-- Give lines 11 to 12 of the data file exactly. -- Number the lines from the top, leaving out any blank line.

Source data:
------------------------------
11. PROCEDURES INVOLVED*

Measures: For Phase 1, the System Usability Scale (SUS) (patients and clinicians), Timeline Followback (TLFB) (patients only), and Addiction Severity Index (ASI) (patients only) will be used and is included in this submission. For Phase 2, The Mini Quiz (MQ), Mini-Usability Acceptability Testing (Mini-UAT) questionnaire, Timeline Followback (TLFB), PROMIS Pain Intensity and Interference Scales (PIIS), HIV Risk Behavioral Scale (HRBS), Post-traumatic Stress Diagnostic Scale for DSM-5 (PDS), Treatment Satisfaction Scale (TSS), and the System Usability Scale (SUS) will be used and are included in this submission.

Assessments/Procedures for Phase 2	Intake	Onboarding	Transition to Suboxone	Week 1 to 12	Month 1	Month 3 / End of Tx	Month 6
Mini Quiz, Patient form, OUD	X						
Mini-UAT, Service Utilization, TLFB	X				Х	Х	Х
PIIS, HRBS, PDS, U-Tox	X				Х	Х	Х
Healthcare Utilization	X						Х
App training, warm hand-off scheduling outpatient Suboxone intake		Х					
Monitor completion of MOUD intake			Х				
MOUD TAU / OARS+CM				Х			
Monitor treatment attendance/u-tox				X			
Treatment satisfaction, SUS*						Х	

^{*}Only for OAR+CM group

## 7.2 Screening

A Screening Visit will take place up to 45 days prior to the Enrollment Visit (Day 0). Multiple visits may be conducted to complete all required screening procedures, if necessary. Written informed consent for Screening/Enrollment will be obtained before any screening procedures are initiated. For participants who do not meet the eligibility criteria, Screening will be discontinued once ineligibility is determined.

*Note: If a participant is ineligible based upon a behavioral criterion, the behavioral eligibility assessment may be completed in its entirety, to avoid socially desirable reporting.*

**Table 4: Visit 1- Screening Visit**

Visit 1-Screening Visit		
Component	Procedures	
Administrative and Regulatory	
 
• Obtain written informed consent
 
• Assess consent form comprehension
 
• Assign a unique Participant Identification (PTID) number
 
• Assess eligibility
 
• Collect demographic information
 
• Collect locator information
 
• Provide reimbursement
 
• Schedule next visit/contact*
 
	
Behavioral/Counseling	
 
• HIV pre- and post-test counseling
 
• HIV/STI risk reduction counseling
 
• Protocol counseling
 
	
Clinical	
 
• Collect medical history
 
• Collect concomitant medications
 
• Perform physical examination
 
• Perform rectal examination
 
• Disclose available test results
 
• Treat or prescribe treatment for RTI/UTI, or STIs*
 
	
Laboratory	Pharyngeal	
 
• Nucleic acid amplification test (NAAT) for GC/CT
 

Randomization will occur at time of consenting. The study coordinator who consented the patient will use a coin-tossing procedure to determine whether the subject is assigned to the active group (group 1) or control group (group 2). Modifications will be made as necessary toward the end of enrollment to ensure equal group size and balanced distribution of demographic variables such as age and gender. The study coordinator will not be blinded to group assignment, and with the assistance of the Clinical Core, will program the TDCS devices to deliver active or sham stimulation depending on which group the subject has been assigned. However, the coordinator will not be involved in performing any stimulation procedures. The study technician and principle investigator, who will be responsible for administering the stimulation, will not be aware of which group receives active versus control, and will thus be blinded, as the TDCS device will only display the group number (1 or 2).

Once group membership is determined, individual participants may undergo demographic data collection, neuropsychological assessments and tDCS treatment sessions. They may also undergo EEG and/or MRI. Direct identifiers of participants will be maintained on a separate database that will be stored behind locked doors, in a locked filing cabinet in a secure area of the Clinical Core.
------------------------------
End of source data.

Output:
Monitor treatment attendance/u-tox				X			
Treatment satisfaction, SUS*						Х	